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Why I Dislike Adventism


Hey now! Before you Adventists out there consign me to the fiery flames let me explain. When I say “dislike Adventism,” I am talking mostly about culture, not doctrine. Although Adventism has the truth (in my belief) on many doctrinal matters, the Adventist culture leads people to do things that I think harm the denomination. I’ll go into a few of those here. Of course, this post should be read in the context of my last month's column.

1) We “know” we’re right. You can’t debate or question things with some Adventists. We just know that we have “the truth.” Some of us can be overbearing and kind of arrogant behind that (and by kind of I mean really).

2) We overdo it with some doctrines. Now, I believe in all the doctrines of the Adventist Church, but I don’t believe we need to make everything in the Bible be about certain doctrines. The best examples of this are the Sabbath, the Sanctuary, and the Judgment. I once took a class at the seminary on the Sabbath. In the professor's note he listed several verses which supposedly supported the Sabbath. He would have a note about a text and then would say something like “This verse supports x, y, and z proposition…, including the Sabbath.” A friend of mine and I looked at the contexts of these texts. Very rarely did any of them have anything to do with the Sabbath. “Including the Sabbath!” became our war cry whenever someone tried to randomly connect one thing to something else. Is everything about the sanctuary? Is everything about the Sabbath? Is everything about the Judgment? No, not really. These ideas are amply supported with the verses that directly apply. God doesn’t need our help.

3) We don’t really believe in present truth, at least in practice. Just try to bring a new way of thinking to some Adventists. They’ll send you to Hell, even if you have a biblical basis for your belief. Now they might listen to you if you back it with some Ellen G. White (EGW) quotes, which leads me to my next point ….

4) We overemphasize the ministry of Ellen White. For those who are unfamiliar, Ellen White is a woman who lived in the late 1800s and early 1900s and was instrumental in founding the church. Her writings are largely considered to be inspired and prophetic. Those writings are supposed to be secondary and complimentary to the Bible itself, but you wouldn’t know it to talk to some Adventists. A brief anecdote: When I was a teenager (probably not older than 15), I was outside my church listening to a conversation between two men. They were discussing the question of which was more important, EGW’s writing or the Bible. I couldn’t understand why the discussion was even happening, but they went back and forth for almost 30 minutes. The person who was advocating for the Bible finally asked the ultimate question. If you could only take one thing to a desert island, the Bible or EGW’s writings, which would you take? The man who was arguing for EGW’s writings eventually said the Bible but only reluctantly and after much internal wrestling. I decided at that point that if this is what EGW’s writings could do to a person, I wanted nothing to do with them. I didn’t read anything from EGW again until I was 23. I now consider her to be an inspired writer who increases my understanding of the Bible, but I also try to keep her in her proper place.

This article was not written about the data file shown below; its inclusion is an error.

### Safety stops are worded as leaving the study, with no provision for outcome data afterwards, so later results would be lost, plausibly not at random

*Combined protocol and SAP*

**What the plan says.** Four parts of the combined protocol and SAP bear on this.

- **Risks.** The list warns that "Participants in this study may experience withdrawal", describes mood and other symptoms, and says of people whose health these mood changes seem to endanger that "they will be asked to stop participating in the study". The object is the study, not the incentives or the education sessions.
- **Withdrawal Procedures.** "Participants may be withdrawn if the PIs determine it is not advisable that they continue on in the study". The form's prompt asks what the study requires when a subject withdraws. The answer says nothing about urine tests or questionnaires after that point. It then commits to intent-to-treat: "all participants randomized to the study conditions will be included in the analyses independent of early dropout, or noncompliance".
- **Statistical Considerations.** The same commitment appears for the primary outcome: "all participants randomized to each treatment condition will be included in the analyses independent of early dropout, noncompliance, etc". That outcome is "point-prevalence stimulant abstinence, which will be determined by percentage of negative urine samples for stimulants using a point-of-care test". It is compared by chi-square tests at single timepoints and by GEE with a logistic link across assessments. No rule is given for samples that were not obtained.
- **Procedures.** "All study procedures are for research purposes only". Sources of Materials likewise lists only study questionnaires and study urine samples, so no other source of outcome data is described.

5) Sometimes we get out of balance. One of the potential pitfalls of keeping so many things in tension is that people will get out of balance: focus more on faith than works or vice versa, focus more on law than grace or vice versa. I kind of understand this one; keeping a concept in balance in Christianity is hard.

Alright, so that’s it. I’ve told you what I like and what I don’t like. I could have written more about each. When I look at the church as a whole, I am always struck by the need to balance likes and dislikes. I don’t know any Christian believer who likes everything about that faith tradition. Yet many of us stay within those traditions-–and not just for cynical reasons like not knowing anything else or just the need for some sort central belief system. I believe we stay because we genuinely believe in the elements of faith and want our church to be the best possible place that it can be for all those who seek to draw closer to Christ.


Jason Hines is a former attorney with a doctorate in Religion, Politics, and Society from the J.M. Dawson Institute of Church-State Studies at Baylor University. He is also an assistant professor at Adventist University of Health Sciences. He blogs about religious liberty and other issues at

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